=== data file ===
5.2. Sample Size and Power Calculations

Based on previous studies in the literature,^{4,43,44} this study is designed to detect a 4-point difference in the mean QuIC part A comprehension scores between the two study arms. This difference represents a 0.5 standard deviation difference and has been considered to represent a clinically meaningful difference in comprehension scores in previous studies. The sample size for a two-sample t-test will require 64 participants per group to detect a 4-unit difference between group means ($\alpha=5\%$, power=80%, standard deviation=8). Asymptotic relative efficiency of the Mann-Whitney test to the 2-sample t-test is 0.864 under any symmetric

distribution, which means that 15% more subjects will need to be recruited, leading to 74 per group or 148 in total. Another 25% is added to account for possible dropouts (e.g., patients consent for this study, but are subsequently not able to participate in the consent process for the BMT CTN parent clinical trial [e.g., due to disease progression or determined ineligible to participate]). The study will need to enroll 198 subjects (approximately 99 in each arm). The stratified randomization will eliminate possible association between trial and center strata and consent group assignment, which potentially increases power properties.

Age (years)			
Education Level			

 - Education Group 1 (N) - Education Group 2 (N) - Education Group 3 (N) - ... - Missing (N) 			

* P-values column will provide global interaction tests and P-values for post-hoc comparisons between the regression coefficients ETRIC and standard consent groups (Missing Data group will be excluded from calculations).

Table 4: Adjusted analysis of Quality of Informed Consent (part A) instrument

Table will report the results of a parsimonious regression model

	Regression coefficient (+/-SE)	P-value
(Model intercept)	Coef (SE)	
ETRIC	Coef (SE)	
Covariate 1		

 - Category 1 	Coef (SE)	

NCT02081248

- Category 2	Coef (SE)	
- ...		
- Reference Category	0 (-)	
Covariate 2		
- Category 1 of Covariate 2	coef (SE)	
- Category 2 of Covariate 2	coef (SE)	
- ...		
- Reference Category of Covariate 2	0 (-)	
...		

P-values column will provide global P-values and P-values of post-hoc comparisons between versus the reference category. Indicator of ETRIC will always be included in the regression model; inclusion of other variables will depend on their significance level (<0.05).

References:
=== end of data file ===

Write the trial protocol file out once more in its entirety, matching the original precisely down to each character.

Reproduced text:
5.2. Sample Size and Power Calculations

Based on previous studies in the literature,^{4,43,44} this study is designed to detect a 4-point difference in the mean QuIC part A comprehension scores between the two study arms. This difference represents a 0.5 standard deviation difference and has been considered to represent a clinically meaningful difference in comprehension scores in previous studies. The sample size for a two-sample t-test will require 64 participants per group to detect a 4-unit difference between group means ($\alpha=5\%$, power=80%, standard deviation=8). Asymptotic relative efficiency of the Mann-Whitney test to the 2-sample t-test is 0.864 under any symmetric

distribution, which means that 15% more subjects will need to be recruited, leading to 74 per group or 148 in total. Another 25% is added to account for possible dropouts (e.g., patients consent for this study, but are subsequently not able to participate in the consent process for the BMT CTN parent clinical trial [e.g., due to disease progression or determined ineligible to participate]). The study will need to enroll 198 subjects (approximately 99 in each arm). The stratified randomization will eliminate possible association between trial and center strata and consent group assignment, which potentially increases power properties.

Age (years)			
Education Level			

 - Education Group 1 (N) - Education Group 2 (N) - Education Group 3 (N) - ... - Missing (N) 			

* P-values column will provide global interaction tests and P-values for post-hoc comparisons between the regression coefficients ETRIC and standard consent groups (Missing Data group will be excluded from calculations).

Table 4: Adjusted analysis of Quality of Informed Consent (part A) instrument

Table will report the results of a parsimonious regression model

	Regression coefficient (+/-SE)	P-value
(Model intercept)	Coef (SE)	
ETRIC	Coef (SE)	
Covariate 1		

 - Category 1 	Coef (SE)	

NCT02081248

- Category 2	Coef (SE)	
- ...		
- Reference Category	0 (-)	
Covariate 2		
- Category 1 of Covariate 2	coef (SE)	
- Category 2 of Covariate 2	coef (SE)	
- ...		
- Reference Category of Covariate 2	0 (-)	
...		

P-values column will provide global P-values and P-values of post-hoc comparisons between versus the reference category. Indicator of ETRIC will always be included in the regression model; inclusion of other variables will depend on their significance level (<0.05).

References: